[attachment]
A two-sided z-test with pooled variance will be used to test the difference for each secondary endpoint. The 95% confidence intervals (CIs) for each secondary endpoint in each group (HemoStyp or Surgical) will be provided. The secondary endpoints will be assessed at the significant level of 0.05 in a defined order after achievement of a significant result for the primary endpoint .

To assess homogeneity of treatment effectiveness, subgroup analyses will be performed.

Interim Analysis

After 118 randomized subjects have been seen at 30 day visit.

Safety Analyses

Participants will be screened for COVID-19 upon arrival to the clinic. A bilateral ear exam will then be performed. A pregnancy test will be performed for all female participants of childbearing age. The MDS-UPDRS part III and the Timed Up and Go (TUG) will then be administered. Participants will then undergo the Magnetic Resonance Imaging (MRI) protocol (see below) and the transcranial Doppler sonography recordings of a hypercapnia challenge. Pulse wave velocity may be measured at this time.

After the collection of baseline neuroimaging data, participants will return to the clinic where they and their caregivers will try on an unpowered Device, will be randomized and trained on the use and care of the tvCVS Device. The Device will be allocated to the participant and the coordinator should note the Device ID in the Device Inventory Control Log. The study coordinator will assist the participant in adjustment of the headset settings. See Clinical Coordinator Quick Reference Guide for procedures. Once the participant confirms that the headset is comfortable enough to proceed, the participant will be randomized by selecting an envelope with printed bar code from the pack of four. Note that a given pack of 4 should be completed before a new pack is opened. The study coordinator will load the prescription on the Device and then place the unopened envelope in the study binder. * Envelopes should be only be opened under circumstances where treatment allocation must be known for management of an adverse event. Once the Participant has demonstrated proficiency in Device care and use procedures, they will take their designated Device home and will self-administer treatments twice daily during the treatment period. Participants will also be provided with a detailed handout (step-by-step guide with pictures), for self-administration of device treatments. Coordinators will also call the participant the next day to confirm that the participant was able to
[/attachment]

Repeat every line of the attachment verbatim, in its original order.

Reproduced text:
A two-sided z-test with pooled variance will be used to test the difference for each secondary endpoint. The 95% confidence intervals (CIs) for each secondary endpoint in each group (HemoStyp or Surgical) will be provided. The secondary endpoints will be assessed at the significant level of 0.05 in a defined order after achievement of a significant result for the primary endpoint .

To assess homogeneity of treatment effectiveness, subgroup analyses will be performed.

Interim Analysis

After 118 randomized subjects have been seen at 30 day visit.

Safety Analyses

Participants will be screened for COVID-19 upon arrival to the clinic. A bilateral ear exam will then be performed. A pregnancy test will be performed for all female participants of childbearing age. The MDS-UPDRS part III and the Timed Up and Go (TUG) will then be administered. Participants will then undergo the Magnetic Resonance Imaging (MRI) protocol (see below) and the transcranial Doppler sonography recordings of a hypercapnia challenge. Pulse wave velocity may be measured at this time.

After the collection of baseline neuroimaging data, participants will return to the clinic where they and their caregivers will try on an unpowered Device, will be randomized and trained on the use and care of the tvCVS Device. The Device will be allocated to the participant and the coordinator should note the Device ID in the Device Inventory Control Log. The study coordinator will assist the participant in adjustment of the headset settings. See Clinical Coordinator Quick Reference Guide for procedures. Once the participant confirms that the headset is comfortable enough to proceed, the participant will be randomized by selecting an envelope with printed bar code from the pack of four. Note that a given pack of 4 should be completed before a new pack is opened. The study coordinator will load the prescription on the Device and then place the unopened envelope in the study binder. * Envelopes should be only be opened under circumstances where treatment allocation must be known for management of an adverse event. Once the Participant has demonstrated proficiency in Device care and use procedures, they will take their designated Device home and will self-administer treatments twice daily during the treatment period. Participants will also be provided with a detailed handout (step-by-step guide with pictures), for self-administration of device treatments. Coordinators will also call the participant the next day to confirm that the participant was able to